What Is Rosehip?
Rosehips are the fruit that occurs on wild rose bushes from late summer to autumn. The rosehips from some species, particularly the dog rose (Rosa canina) and wild rose (Rosa rugosa), are one of the richest plant sources of vitamin C. The seeds can be ground up and ingested in powder form or brewed as a tea. Alternatively, the oil is pressed and extracted for topical application. Rosehip seed oil is the only vegetable oil to contain retinol (vitamin A). It is also high in the essential fatty acids, linoleic acid (omega-6) and linolenic acid (omega-3), as well as the antioxidant lycopene and beta-carotene. It is often used in skincare products and can be used on its own or added to creams and lotions.
What Can Rosehip Be Used For?
Rosehip seed powder has been shown to improve movement for osteoarthritis sufferers by reducing pain. Preliminary studies have also shown that the anti-inflammatory and antioxidant compounds in rosehip may help to reduce symptoms of rheumatoid arthritis, Crohn’s disease and heart disease. Formulations of rosehip seed powder that are available are Rose-hip Vital Powder and Nature’s Way Joint Restore Rose-hip 5000mg+Glucosamine 1500mg. The latter formulation combines the powers of rosehip with glucosamine in a liquid preparation to assist in arthritic conditions. Rosehip seeds have been found to act as a mild laxative and diuretic.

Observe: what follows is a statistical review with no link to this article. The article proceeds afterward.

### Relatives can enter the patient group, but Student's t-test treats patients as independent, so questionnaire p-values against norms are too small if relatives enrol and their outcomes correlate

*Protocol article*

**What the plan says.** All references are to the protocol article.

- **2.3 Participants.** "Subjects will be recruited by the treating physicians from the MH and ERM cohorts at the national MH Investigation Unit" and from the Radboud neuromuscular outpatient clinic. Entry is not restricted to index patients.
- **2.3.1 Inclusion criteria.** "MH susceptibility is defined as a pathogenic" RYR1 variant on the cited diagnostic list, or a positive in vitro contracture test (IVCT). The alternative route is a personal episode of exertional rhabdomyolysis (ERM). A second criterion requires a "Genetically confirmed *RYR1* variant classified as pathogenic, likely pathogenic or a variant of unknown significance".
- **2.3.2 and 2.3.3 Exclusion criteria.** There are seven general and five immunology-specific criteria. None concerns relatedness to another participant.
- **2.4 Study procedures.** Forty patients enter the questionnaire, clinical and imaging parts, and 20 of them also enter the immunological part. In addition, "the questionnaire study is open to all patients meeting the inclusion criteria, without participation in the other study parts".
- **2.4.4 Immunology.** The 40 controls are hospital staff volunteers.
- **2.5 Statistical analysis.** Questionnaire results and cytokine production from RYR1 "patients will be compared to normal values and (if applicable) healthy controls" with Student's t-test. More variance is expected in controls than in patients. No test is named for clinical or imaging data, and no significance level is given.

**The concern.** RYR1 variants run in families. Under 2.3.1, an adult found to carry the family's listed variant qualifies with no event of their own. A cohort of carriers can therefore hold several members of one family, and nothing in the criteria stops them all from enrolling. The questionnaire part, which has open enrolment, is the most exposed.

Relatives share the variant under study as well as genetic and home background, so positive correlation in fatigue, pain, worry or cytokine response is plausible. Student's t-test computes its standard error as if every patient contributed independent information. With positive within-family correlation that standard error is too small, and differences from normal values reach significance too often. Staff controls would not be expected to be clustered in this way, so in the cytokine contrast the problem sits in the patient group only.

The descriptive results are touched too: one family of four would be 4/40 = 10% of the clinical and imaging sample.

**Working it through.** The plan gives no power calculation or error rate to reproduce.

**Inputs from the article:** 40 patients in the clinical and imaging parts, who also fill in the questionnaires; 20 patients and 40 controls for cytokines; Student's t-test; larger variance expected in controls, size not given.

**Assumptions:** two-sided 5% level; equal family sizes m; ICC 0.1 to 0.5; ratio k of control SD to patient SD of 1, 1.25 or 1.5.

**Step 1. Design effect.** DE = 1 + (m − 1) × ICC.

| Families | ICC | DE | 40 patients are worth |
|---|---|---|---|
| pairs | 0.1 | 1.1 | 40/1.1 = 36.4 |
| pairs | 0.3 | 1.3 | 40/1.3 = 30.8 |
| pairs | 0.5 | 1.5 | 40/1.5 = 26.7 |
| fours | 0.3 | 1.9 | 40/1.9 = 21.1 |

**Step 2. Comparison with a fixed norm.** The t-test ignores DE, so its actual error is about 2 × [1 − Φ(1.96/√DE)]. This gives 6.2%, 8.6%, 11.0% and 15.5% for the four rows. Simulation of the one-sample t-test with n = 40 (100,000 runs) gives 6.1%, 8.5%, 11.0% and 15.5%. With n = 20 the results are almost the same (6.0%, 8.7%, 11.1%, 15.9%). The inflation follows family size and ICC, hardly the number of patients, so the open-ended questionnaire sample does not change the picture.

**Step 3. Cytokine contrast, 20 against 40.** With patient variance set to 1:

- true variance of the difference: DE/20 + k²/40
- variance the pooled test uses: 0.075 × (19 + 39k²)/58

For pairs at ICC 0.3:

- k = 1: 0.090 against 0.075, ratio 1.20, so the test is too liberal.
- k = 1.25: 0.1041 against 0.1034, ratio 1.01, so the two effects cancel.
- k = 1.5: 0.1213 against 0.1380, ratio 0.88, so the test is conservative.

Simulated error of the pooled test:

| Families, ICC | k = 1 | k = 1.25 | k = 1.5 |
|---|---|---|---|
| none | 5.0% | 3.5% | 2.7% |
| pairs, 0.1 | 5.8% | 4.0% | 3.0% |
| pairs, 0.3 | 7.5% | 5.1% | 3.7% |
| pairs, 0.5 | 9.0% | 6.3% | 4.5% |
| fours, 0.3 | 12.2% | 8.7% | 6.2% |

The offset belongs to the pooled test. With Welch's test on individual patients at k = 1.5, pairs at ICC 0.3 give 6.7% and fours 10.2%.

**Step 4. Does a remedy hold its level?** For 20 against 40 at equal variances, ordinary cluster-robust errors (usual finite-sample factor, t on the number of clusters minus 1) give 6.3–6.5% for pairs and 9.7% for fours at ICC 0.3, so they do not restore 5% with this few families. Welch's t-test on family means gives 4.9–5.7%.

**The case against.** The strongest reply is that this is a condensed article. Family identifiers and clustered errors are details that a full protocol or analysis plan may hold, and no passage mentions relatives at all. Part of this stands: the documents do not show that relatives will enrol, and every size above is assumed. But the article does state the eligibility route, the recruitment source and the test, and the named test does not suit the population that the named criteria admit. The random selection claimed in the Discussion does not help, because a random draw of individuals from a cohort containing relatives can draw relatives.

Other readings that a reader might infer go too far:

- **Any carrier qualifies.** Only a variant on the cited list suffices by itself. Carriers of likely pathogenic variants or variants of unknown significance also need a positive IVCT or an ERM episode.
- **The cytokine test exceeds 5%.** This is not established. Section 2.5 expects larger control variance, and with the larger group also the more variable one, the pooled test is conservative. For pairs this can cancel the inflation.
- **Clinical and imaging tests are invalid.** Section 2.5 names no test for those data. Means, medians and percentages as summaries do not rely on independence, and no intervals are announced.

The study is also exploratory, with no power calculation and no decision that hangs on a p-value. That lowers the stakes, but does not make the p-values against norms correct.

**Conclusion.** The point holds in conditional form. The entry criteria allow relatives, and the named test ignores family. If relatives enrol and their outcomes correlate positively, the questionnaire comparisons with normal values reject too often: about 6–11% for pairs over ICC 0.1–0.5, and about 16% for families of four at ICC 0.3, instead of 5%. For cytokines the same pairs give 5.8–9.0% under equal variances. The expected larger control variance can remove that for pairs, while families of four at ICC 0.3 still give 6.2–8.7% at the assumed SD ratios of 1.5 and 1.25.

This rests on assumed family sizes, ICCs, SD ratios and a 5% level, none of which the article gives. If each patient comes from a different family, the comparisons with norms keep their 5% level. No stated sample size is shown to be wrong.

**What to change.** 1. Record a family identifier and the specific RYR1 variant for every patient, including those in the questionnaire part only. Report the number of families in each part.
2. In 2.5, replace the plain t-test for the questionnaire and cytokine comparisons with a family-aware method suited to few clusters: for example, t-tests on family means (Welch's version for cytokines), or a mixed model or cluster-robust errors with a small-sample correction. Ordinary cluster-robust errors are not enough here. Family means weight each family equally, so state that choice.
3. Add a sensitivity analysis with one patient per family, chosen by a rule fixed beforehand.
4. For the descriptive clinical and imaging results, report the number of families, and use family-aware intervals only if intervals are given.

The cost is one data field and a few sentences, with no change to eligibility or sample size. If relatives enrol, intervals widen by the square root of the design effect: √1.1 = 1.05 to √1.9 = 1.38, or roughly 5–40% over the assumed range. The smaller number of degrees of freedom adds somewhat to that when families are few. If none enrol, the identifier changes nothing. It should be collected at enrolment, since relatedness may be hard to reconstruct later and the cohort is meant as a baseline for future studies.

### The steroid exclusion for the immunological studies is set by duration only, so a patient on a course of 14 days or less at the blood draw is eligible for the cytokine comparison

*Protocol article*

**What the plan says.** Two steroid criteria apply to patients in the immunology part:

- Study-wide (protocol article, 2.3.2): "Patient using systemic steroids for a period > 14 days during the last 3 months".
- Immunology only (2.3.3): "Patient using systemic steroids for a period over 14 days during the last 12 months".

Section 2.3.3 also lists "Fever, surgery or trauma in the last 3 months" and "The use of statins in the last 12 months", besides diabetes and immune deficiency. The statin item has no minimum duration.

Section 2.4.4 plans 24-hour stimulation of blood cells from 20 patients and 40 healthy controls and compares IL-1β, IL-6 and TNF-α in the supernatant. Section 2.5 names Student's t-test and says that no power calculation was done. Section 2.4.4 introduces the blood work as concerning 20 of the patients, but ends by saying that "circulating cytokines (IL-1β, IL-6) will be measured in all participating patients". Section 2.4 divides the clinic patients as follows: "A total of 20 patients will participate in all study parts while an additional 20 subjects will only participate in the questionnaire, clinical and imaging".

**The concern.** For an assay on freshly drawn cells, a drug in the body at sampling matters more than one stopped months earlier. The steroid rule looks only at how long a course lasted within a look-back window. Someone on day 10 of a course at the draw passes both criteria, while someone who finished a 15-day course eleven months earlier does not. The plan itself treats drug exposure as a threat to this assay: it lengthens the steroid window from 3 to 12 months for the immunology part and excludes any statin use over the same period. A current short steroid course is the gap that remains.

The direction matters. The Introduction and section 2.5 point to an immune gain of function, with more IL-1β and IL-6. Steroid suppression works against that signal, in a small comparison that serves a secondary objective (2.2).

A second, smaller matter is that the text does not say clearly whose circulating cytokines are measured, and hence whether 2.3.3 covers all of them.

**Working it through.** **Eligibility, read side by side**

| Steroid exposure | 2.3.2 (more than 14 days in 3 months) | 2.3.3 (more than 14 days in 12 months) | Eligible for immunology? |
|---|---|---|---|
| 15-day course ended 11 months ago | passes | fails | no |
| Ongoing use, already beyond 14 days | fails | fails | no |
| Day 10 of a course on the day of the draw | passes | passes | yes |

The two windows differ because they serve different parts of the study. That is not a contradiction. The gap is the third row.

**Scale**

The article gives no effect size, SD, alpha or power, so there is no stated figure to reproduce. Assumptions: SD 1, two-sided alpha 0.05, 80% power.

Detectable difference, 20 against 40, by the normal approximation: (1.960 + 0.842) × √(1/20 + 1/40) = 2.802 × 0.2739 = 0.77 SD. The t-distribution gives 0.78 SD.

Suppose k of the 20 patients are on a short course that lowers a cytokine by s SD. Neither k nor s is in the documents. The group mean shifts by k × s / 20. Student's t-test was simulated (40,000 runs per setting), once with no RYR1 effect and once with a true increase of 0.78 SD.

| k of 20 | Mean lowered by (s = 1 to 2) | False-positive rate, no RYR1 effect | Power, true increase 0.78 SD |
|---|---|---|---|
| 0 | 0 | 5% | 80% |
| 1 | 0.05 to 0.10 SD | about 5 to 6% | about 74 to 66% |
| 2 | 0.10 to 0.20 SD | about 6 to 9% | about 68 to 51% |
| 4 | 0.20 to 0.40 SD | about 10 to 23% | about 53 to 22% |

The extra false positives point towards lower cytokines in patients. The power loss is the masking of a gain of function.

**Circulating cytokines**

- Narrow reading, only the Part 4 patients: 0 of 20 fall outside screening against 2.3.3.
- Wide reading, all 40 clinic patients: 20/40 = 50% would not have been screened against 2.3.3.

Is Rosehip Also Good For My Skin?
Yes! The essential fatty acids in rosehip seed oil give it moisturising properties and the antioxidants and beta-carotene may help to prevent signs of ageing. It may also promote wound healing by stimulating tissue regeneration. The vitamin A is said to help with oily or skin dehydrated from sun exposure, fine lines, wrinkles and uneven skin tone. Vitamin C is an antioxidant that protects against free radical damage and assists with formation of collagen. Linoieic acid Omega 6 fatty acid helps preserve the skin’s natural barrier to the environment and is crucial to the cell membrane structure. Oleic acid Omega 9 helps improves overall skin condition for soft dewy skin. Linolenic acid Omega 3 softens and moisturises the skin and assists cell membrane structure, while Lycopene is a powerful antioxidant protecting the skin from free radical damage and reduces the risk of premature ageing. Further, beta carotene pro vitamin A has antioxidant properties that assist with the signs of ageing. Rosehip seed oil does not need to be diluted in a carrier oil and is said to be safe for sensitive skins.
You should keep in mind however that much of the vitamin C in rosehip seeds can be destroyed in the drying and extraction process. You should look for cold pressed rosehip oil. Cold pressed Rosehip Oil uses a chemical-free process for extracting the oil from the Rosehip seeds. An example of such proudct is the Rosehip Vital Rosehip oil which is organic and cold pressed.. The oil is extracted from the seeds using a screw-driven machine or press, ensuring that the oil maintains the integrity of the potent antioxidants and essential fatty acids which may otherwise have been reduced during a chemical extraction process. Also, though the oil is said to be safe for all skin types, it is still possible to have an adverse reaction to it, so do a patch test before applying, particularly if you have sensitive skin.